Across a broad range of topics for agriculture, food, and related issues, research and development (R&D) conducted by U.S. public research institutions (State and Federal institutions) tends to emphasize different themes than R&D conducted by private firms. The two sectors have overlapping research interests in areas related to farm production—crop, animal, and farm machinery innovation. However, in areas where reaping benefits from research results is more difficult for private firms—such as in the environmental impacts of agriculture, and human nutrition/food safety—public sector research dominates. The private sector tends to focus on areas such as food manufacturing, where research benefits are more readily captured by the specific innovator. Much of the private expenditures on food R&D, which does not directly affect farm-level productivity, is on new product development rather than on improved food manufacturing processes. New technologies such as gene transfer, along with intellectual property protection, have increased private incentives for crops research, and private crop research investment has grown. This chart appears in the ERS research report, Agricultural Productivity Growth in the United States: Measurement, Trends, and Drivers, ERR-189, released July 2015.
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Many U.S. agricultural goods shipped to the European Union face high tariffs  
Friday, November 13, 2015
The United States and the European Union (EU) are major producers of most agricultural goods and account for a significant share of global agricultural trade. While overall trade between the United States and the EU has grown over time, agricultural trade has decreased, due in part to the relatively high trade barriers facing U.S. agricultural exports to the EU. While the simple average applied tariff for all goods is estimated at 3.5 percent for EU exports to the United States and 5.5 percent for U.S. exports to the EU, agricultural commodities tend to face larger tariffs; the simple average tariffs for agricultural goods are 4.7 percent for EU exports to the United States and 13.7 percent for U.S. exports to the EU. In addition, many agricultural goods face tariff-rate quotas (TRQs) that allow the tariff to change depending on the quantity imported. This chart is from the ERS report, Agriculture in the Transatlantic Trade and Investment Partnership: Tariffs, Tariff-Rate Quotas and Non-Tariff Measures.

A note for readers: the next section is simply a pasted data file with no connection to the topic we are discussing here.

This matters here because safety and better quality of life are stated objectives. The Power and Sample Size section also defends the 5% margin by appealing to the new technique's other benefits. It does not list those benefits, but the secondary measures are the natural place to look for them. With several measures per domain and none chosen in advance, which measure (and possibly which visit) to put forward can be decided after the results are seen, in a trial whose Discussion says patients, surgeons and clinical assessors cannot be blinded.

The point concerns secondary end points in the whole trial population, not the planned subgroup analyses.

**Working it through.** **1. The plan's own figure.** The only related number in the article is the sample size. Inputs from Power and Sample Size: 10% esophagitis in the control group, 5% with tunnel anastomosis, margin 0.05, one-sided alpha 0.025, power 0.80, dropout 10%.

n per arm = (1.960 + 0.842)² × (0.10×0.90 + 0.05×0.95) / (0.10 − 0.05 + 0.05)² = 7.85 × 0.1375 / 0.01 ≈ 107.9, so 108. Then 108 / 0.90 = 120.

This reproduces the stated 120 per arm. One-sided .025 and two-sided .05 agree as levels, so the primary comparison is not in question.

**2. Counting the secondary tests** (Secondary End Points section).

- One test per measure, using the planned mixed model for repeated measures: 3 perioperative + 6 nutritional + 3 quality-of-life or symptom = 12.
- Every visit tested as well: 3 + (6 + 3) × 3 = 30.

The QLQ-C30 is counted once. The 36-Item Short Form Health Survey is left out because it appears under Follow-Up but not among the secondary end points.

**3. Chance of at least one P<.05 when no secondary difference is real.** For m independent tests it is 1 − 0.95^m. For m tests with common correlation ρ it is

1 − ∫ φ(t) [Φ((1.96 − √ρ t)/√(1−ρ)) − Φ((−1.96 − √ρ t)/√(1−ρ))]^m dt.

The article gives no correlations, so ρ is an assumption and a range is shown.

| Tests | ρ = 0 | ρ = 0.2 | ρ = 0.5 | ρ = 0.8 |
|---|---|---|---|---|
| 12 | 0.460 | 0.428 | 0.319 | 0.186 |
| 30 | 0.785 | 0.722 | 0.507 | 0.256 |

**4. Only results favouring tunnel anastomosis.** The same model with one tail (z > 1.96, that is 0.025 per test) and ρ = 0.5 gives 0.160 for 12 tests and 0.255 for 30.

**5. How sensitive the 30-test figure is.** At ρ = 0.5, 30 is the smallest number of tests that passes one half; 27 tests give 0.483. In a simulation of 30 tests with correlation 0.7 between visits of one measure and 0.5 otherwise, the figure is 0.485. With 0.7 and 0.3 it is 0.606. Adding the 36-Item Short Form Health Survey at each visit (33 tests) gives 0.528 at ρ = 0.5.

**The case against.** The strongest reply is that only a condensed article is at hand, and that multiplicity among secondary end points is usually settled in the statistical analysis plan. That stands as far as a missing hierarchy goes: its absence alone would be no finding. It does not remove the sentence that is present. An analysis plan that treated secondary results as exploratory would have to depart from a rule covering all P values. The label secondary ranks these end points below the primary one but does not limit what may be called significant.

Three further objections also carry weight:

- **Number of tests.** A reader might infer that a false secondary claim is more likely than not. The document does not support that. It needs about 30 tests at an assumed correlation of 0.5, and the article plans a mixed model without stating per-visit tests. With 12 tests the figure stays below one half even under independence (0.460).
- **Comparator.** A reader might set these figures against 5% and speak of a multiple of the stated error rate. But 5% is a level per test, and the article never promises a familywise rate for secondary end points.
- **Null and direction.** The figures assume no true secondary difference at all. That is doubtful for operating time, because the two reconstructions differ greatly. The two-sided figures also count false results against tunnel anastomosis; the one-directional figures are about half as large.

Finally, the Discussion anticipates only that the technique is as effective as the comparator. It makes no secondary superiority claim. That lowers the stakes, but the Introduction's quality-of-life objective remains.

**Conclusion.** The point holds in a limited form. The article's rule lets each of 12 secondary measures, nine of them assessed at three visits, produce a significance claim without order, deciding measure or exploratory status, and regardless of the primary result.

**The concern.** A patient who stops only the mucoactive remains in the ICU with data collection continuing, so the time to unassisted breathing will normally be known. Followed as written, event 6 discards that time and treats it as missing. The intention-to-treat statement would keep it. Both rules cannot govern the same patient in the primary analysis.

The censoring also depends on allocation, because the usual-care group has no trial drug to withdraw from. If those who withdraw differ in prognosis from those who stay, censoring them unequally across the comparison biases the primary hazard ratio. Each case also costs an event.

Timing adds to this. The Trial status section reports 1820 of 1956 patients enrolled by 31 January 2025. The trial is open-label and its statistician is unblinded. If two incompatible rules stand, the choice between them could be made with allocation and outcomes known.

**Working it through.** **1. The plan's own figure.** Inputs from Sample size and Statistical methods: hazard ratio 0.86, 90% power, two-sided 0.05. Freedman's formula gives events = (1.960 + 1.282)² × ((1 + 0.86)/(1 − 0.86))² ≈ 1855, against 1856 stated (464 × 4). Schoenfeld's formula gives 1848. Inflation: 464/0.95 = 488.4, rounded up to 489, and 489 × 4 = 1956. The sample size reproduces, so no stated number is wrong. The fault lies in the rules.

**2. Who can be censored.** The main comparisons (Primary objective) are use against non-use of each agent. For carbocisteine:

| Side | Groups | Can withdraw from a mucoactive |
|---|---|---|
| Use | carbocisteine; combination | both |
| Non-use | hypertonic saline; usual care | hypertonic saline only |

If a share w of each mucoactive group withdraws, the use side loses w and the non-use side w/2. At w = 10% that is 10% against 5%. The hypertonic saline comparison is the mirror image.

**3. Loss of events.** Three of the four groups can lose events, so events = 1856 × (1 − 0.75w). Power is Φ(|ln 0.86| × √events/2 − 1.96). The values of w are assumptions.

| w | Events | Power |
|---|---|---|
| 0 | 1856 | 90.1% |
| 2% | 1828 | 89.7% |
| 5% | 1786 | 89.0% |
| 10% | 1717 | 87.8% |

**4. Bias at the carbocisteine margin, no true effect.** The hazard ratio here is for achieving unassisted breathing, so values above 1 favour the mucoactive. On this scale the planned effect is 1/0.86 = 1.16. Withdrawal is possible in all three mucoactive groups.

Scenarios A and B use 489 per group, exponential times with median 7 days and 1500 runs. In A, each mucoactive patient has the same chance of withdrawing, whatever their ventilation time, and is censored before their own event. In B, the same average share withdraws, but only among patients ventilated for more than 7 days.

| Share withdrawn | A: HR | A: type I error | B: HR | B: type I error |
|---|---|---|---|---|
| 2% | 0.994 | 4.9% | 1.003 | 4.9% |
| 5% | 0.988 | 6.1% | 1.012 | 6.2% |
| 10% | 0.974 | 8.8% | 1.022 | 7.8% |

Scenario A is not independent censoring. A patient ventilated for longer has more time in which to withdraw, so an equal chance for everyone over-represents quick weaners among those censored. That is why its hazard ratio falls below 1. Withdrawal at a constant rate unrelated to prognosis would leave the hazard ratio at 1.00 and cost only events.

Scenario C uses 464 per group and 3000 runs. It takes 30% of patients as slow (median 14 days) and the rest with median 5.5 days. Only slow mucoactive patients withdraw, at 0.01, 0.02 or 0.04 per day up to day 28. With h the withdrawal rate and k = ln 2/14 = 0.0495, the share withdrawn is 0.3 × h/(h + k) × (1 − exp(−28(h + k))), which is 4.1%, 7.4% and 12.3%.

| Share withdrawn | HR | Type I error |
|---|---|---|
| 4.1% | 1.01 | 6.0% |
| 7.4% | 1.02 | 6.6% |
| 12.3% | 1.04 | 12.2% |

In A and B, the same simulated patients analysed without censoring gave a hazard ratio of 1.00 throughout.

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School breakfast costs drop as number of breakfasts served increases  
Thursday, November 12, 2015
Through the National School Lunch and School Breakfast Programs, USDA reimburses school food authorities (SFAs) for providing meals that meet USDA nutritional standards. School districts generally expect SFA revenues—a combination of USDA reimbursements, payments by participating students, revenue from non-reimbursable food sales, and other non-Federal resources—to cover meal costs. Using data from a 2004 national study, ERS researchers constructed cost indices to allow comparisons across SFAs of how per meal costs would vary if more meals were served. Researchers found that the number of meals served had a large impact on per meal costs, especially for breakfasts. In all seven U.S. regions, breakfast costs dropped as the number of breakfasts increased. Per breakfast costs for the smallest SFAs were about twice that of the largest SFAs. Serving more breakfasts would allow SFAs to gain economies of scale—reduced per unit costs due to volume discounts in purchases, more efficient use of labor, or other efficiencies. This chart appears in the ERS report, Economies of Scale, the Lunch-Breakfast Ratio, and the Cost of USDA School Breakfasts and Lunches, released on November 5, 2015.
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Disability and poverty rates among rural veterans have increased from 2008 to 2014  
Tuesday, November 10, 2015